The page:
Investing in the soil

Like a lot of Sheffield, this garden is both blessed and cursed with a heavy clay soil. Its been improved in parts but last year’s heatwave baked the ground brick hard and brought out huge cracks which took months to close. Digging the pond last year I hit thick bands of yellow grey clay a foot or so down with the consistency of plasticine – it had to be peeled off the spade, and deeper still were layers of shale with streaks of orange. While geologically interesting, it’s far from a perfect loam. 

Clay isn’t all bad news –nutrient rich, it retains water better than a sandy soil, and astrantia, roses, persicaria and geranium all thrive. But it compacts very easily and takes a long time to warm up in spring. To improve it you need to add lots of organic matter  -compost, manure, leaf mould. It’s less about improving fertility and more about improving the structure and ecosystem of the soil. 

The ‘Dalek’ compost bin only produces a small amount.  I’ve ordered a couple of bulk bags in from ‘Compost Direct’ over the years, which is good but pricey. This week I spoke to local farmer about a manure delivery.  Bang on time, Saturday morning, a truly immense pile of manure appeared on my drive – about three times as much as I thought we’d agreed on. The photo doesn’t do justice to the enormity of the muck pile. My green wheelie bin is just peeping over the top.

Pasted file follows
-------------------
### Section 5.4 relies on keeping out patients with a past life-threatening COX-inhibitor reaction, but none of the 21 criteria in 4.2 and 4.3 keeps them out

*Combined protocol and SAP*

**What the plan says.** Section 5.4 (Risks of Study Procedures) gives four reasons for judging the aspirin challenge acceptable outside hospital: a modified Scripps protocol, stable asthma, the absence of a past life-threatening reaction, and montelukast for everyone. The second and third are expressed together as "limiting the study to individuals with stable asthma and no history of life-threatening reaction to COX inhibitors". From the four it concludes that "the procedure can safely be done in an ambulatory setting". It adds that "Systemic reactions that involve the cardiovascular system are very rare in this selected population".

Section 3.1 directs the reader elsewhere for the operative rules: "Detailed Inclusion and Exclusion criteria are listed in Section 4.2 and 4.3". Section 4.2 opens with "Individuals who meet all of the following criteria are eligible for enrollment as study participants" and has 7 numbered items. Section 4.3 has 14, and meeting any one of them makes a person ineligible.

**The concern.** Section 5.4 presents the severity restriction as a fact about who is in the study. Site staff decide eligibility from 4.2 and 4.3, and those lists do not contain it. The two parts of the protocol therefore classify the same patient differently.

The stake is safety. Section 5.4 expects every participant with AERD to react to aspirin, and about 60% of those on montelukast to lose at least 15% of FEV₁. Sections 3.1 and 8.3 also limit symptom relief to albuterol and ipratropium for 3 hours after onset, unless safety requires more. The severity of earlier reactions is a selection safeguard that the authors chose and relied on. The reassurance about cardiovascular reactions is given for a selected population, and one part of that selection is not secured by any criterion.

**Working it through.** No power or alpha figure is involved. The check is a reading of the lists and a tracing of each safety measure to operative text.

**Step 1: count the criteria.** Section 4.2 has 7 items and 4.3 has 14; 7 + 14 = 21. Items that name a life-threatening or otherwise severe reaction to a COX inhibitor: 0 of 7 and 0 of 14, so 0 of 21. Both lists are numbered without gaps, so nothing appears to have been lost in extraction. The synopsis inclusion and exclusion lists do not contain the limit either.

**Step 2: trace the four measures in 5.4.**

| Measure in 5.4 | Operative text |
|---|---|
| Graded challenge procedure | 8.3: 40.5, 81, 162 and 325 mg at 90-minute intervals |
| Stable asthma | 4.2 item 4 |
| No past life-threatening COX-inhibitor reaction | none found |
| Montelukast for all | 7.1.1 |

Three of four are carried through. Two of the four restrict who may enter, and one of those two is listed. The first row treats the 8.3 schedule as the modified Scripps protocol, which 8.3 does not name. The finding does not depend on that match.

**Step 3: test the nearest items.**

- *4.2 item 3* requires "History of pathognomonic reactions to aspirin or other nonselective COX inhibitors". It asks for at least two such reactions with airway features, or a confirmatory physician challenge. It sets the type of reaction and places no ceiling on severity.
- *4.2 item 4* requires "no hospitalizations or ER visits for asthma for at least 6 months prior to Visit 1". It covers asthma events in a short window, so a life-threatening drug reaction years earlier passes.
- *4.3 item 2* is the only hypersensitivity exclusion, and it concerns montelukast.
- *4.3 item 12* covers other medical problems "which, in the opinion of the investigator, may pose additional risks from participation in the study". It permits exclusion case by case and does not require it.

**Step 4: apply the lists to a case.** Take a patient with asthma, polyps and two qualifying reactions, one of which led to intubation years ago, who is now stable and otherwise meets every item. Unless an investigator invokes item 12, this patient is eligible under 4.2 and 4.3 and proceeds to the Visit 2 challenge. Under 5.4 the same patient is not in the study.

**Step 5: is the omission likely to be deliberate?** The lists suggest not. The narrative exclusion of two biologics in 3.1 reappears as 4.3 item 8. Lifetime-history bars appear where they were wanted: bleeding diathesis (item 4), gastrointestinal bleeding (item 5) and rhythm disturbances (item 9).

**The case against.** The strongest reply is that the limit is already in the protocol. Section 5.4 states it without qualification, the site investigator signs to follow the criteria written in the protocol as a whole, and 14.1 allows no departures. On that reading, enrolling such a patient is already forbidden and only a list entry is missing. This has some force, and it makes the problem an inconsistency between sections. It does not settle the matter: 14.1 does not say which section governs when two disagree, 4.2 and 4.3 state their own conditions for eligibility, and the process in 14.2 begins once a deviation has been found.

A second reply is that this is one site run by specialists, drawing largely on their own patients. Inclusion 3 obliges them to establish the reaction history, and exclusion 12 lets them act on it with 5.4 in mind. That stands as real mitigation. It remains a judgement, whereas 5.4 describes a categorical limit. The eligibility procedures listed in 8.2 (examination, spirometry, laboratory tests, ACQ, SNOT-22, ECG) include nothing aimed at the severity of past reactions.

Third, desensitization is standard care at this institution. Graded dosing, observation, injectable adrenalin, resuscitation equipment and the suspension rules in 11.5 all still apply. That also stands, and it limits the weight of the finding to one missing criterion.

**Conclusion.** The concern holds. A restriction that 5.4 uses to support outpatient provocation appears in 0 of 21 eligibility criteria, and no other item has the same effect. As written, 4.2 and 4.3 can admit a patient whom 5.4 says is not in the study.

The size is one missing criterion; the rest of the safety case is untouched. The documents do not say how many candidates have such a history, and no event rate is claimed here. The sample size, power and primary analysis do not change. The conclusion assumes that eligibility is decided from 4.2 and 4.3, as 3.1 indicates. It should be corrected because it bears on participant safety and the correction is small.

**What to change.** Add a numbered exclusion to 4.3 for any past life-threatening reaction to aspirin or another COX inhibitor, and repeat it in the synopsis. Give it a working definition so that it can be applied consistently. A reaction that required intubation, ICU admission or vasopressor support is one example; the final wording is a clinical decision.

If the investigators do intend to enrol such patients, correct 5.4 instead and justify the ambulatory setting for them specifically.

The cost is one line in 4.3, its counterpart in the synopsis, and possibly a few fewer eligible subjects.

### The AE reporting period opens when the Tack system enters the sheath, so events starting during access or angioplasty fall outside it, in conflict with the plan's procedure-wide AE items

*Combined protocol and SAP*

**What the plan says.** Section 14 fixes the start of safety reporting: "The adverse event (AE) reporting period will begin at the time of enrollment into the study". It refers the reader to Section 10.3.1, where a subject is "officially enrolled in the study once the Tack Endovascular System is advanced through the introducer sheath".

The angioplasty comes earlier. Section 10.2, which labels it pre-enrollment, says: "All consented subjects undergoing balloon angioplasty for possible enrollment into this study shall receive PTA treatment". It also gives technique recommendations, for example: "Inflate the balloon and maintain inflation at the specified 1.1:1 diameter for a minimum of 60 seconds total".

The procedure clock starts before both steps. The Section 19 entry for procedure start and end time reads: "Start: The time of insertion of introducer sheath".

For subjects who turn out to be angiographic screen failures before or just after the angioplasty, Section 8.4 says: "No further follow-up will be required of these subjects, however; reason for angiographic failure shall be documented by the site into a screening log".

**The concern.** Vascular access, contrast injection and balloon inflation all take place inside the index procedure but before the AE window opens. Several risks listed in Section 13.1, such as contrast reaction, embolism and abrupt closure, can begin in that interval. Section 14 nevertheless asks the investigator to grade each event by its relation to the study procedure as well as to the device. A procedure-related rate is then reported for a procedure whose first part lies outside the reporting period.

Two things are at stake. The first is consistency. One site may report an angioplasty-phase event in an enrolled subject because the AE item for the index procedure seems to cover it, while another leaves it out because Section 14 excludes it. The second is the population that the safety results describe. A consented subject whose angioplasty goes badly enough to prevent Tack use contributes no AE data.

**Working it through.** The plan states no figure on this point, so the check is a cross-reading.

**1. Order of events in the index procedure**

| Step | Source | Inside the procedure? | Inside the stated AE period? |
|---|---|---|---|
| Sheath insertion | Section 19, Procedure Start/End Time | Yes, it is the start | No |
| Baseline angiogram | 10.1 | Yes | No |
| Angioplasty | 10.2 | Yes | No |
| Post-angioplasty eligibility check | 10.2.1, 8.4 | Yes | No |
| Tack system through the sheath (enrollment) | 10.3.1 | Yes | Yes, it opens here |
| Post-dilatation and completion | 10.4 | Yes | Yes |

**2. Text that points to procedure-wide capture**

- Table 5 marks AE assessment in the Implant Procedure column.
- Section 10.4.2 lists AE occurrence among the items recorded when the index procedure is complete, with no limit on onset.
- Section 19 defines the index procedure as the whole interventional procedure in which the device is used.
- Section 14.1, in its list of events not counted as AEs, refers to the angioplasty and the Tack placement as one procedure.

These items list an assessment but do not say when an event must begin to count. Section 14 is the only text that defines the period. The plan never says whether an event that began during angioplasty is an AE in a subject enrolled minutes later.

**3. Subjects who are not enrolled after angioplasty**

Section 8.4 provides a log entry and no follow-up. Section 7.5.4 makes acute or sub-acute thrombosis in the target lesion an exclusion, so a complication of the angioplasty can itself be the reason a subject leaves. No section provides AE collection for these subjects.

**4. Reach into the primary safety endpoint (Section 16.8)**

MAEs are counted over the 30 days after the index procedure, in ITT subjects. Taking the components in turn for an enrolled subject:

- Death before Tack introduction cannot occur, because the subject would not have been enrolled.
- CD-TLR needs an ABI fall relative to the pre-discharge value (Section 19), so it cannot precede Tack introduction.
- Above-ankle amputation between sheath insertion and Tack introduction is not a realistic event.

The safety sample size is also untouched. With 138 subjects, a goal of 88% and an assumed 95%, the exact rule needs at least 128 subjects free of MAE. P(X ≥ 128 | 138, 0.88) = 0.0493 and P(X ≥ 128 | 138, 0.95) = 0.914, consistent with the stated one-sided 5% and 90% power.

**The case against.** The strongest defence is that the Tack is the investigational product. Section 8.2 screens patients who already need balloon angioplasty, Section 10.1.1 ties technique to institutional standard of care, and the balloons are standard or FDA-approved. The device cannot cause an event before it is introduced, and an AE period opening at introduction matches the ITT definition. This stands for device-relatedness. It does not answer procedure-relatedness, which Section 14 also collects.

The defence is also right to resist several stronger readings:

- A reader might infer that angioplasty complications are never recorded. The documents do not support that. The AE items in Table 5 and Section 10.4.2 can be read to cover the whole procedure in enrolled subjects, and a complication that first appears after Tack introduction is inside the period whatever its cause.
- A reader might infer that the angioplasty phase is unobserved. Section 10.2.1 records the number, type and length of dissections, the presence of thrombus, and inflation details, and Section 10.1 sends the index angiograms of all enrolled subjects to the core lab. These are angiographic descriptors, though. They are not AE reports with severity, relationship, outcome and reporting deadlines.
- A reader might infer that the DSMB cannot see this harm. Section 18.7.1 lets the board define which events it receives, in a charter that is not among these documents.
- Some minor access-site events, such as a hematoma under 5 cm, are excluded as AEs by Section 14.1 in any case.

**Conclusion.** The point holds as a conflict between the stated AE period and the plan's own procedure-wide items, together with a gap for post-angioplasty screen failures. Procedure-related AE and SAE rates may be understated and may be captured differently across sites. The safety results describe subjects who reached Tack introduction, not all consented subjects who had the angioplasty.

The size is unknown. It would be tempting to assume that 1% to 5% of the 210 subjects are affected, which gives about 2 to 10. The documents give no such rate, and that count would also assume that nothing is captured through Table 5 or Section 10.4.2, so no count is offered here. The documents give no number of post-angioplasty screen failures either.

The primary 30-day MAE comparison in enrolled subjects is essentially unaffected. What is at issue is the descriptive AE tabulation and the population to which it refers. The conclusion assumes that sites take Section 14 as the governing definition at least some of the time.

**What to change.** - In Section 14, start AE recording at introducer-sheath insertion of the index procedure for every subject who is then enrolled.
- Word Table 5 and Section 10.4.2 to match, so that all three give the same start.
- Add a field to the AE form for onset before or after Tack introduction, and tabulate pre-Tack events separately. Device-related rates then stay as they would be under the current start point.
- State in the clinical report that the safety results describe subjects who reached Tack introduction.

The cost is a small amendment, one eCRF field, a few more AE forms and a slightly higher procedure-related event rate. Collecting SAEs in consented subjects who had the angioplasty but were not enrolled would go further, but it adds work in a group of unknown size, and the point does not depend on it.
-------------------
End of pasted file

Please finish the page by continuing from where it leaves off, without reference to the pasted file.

Its good stuff, full of worms and well rotted but also full of clods, lots of suspicious looking roots (eek – bindweed!), the occasional layer of fresh muck and the remains of most of a bramble plant.  So I have spent most of the day forking this over into something more manageable, picking out the roots and wheelbarrowing it around the garden.  The robin was with me most of the day, hopping back and forth, delighted by the all-you-can-eat buffet that had magically appeared on his patch.  I’m still not finished and it could be a week of evenings ahead to shift it all, but have decided to class it as ‘a nice problem to have’. 

I’ll be mulching round perennials and over the cut flower beds with a good thick layer. By summer I will either have beautiful soil teeming with worms and microorganisms, or I will have inoculated my garden with bindweed and couch grass and will be cursing my ‘bargain’ for years to come.

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